Tuesday, February 07, 2017

The City Boy

It happened twice during the years 1969-70 that I found abandoned library books on benches in my school rooms. One time, the book was "Tiger, tiger!" (aka "The stars my destination") by Alfred Bester, which was a stupendous find; this was one of the strongest and most colourful science fiction stories that I would ever read. I suspect that I had difficulty understanding the story at first, but later understood its intricacies.

The other book was "The city boy", by Herman Wouk (certain editions seem to have lost the definite article). Whilst obviously I was not living in 1922 (or thereabouts) in the Bronx, with a father owning a factory which made ice, I was aware on first reading of several similarities between the story's protagonist and myself: we were both plump Jewish boys who preferred intellectual pursuits than sports and we both went to summer camp - although mine lasted two weeks as opposed to Herbie's two months. It is no wonder, then, that this book spoke to me.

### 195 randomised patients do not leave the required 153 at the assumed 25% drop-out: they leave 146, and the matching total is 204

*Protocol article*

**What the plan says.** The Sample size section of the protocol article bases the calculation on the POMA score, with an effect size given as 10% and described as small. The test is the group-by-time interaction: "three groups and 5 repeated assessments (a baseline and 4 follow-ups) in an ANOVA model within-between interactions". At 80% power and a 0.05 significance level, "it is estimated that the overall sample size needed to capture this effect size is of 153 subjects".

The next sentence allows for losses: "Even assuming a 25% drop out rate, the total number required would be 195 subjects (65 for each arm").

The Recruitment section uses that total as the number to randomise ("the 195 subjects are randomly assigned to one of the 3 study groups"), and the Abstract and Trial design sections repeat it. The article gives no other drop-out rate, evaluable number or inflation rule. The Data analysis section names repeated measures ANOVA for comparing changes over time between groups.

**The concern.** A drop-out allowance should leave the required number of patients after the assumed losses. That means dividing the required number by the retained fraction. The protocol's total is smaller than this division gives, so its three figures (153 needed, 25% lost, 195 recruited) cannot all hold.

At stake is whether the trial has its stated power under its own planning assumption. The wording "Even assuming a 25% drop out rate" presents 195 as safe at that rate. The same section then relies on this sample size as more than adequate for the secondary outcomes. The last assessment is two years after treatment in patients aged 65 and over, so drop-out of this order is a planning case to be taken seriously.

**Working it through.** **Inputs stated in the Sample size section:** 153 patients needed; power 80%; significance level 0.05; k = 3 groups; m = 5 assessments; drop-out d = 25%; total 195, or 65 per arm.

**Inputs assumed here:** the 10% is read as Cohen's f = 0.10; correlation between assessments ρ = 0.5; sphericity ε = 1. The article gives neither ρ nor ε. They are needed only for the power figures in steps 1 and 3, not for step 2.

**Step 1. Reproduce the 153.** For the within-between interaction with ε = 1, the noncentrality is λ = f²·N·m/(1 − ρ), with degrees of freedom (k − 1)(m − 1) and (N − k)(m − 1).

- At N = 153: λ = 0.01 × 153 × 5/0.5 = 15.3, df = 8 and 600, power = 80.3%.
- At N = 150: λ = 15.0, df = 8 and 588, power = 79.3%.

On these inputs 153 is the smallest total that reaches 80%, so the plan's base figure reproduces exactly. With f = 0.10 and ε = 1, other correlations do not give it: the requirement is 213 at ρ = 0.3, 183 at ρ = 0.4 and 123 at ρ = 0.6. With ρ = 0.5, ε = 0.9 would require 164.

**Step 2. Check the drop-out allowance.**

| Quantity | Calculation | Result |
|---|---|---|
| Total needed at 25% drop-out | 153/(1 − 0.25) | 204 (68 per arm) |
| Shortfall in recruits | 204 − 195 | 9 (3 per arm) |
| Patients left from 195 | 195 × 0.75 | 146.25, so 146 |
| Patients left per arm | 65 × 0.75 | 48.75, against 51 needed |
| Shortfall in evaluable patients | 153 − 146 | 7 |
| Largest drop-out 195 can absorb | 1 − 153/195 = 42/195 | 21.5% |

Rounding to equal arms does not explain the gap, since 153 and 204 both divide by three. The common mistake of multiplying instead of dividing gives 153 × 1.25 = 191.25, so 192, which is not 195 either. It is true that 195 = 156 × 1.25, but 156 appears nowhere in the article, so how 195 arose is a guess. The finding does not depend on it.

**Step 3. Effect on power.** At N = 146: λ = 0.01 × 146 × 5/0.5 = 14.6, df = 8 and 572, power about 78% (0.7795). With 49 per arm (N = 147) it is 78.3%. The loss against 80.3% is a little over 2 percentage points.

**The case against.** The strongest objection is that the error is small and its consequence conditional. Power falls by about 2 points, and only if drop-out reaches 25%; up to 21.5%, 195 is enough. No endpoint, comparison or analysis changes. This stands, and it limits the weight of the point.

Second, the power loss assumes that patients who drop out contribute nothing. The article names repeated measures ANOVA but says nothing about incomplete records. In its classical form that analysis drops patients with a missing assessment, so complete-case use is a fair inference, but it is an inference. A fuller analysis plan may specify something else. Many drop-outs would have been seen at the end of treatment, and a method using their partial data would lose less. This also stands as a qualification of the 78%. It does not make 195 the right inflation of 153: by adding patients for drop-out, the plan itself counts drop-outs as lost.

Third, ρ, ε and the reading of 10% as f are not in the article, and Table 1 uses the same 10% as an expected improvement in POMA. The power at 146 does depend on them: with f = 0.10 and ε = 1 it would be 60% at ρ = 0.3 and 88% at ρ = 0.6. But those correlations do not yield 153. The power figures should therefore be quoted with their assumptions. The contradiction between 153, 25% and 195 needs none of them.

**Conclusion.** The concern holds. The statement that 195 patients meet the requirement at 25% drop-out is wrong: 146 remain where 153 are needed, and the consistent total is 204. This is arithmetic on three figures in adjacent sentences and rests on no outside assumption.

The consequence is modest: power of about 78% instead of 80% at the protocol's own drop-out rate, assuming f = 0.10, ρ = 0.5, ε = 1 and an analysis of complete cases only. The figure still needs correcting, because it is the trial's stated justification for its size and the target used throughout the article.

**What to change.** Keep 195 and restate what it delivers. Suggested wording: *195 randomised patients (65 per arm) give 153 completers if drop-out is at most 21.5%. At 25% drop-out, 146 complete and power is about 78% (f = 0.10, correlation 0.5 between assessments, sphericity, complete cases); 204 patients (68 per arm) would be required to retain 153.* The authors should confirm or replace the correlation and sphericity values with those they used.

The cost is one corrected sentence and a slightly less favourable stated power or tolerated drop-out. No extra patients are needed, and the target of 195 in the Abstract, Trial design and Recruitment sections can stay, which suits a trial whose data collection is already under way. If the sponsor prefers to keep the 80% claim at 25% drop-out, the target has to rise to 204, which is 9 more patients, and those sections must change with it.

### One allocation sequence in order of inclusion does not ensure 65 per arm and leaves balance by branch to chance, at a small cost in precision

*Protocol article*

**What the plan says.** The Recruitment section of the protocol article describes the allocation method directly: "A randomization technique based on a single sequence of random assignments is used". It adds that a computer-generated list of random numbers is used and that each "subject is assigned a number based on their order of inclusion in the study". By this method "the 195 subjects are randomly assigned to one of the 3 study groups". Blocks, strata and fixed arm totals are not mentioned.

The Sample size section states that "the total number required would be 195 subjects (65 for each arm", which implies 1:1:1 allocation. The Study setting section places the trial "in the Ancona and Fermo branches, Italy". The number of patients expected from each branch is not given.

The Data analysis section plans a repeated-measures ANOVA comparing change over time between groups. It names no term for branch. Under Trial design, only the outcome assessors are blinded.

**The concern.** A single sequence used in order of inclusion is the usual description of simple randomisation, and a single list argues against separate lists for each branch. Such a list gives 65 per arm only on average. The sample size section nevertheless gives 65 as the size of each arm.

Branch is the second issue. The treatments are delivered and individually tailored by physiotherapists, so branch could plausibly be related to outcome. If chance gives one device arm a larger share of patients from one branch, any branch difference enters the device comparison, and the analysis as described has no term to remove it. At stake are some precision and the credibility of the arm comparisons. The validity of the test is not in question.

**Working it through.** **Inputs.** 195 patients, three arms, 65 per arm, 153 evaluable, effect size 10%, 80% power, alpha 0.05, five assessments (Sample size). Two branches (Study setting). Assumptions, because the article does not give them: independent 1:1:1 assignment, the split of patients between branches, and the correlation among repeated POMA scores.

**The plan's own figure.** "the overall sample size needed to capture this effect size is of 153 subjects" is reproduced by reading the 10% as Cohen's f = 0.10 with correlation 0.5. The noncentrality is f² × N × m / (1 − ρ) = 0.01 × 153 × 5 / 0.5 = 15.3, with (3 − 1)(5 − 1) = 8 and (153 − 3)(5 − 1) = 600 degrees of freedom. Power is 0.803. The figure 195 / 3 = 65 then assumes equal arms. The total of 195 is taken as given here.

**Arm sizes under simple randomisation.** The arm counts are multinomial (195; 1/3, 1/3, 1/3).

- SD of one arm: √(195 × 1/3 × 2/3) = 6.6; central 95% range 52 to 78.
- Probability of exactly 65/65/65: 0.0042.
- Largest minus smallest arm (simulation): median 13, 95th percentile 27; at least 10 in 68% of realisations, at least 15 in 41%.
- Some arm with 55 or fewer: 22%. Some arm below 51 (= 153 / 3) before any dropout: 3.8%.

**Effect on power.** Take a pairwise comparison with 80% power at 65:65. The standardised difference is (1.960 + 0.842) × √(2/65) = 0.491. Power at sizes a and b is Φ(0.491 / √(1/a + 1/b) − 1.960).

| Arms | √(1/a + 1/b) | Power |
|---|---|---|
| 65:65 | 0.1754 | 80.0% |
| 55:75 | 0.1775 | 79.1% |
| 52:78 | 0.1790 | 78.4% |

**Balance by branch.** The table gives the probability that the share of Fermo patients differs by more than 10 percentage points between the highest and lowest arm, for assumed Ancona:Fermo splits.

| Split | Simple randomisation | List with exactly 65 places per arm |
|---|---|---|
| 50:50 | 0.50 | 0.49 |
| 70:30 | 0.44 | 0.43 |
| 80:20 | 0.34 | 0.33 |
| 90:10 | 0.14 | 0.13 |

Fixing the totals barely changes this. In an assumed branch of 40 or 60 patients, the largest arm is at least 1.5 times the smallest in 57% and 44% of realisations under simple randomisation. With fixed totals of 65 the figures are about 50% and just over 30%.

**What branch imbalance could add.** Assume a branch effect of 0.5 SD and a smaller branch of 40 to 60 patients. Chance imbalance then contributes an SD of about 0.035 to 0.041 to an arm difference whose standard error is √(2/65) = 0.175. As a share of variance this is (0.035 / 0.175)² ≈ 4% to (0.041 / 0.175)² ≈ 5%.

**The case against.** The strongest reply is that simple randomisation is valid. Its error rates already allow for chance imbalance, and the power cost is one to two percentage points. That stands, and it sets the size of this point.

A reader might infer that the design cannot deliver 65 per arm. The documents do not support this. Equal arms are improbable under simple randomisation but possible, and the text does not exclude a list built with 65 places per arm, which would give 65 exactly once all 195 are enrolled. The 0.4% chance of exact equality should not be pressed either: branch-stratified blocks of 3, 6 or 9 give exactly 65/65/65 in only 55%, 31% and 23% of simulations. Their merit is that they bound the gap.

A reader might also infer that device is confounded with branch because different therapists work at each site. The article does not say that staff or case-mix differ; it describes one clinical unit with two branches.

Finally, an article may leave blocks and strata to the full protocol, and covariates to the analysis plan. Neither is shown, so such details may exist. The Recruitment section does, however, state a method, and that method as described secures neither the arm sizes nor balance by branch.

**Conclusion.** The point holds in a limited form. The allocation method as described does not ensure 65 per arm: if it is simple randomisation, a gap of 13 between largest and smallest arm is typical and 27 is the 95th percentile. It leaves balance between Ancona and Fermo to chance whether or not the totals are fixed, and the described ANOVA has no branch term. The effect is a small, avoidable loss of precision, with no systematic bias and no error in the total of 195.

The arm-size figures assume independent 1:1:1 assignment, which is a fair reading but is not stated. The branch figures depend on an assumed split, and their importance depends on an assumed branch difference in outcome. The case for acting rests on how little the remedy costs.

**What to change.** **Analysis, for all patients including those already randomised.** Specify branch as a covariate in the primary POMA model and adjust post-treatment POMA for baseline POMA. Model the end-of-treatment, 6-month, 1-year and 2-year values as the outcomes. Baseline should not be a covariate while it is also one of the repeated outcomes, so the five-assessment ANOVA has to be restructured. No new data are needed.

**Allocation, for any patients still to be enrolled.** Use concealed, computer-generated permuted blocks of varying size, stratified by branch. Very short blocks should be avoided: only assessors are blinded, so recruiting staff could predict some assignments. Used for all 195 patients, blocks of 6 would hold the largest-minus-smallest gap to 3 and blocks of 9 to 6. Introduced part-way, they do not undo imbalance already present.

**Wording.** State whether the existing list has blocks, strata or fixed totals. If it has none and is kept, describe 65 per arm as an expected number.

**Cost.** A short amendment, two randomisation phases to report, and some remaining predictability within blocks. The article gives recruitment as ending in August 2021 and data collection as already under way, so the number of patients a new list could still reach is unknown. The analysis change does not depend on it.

I haven't read it for at least twenty years (if not more), but recently found an ebook version which I loaded onto my Kindle. I read the book in its entirety yesterday and was once again charmed by this story which apparently was a failure when first published (although this may have been a backlash to the success of Wouk's previous novel, which was his first). Now, I find it amazing how Wouk understands and writes about the behaviour and motivations of an eleven year old.

The serendipity of finding these books abandoned in classrooms helped fuel my eclectic and scattered approach to reading in the formative years of my adolescence. It's a shame that I found only two books - who knows what a third might have been? By 1970, though, I was off and reading books which I found through books which I had already read.

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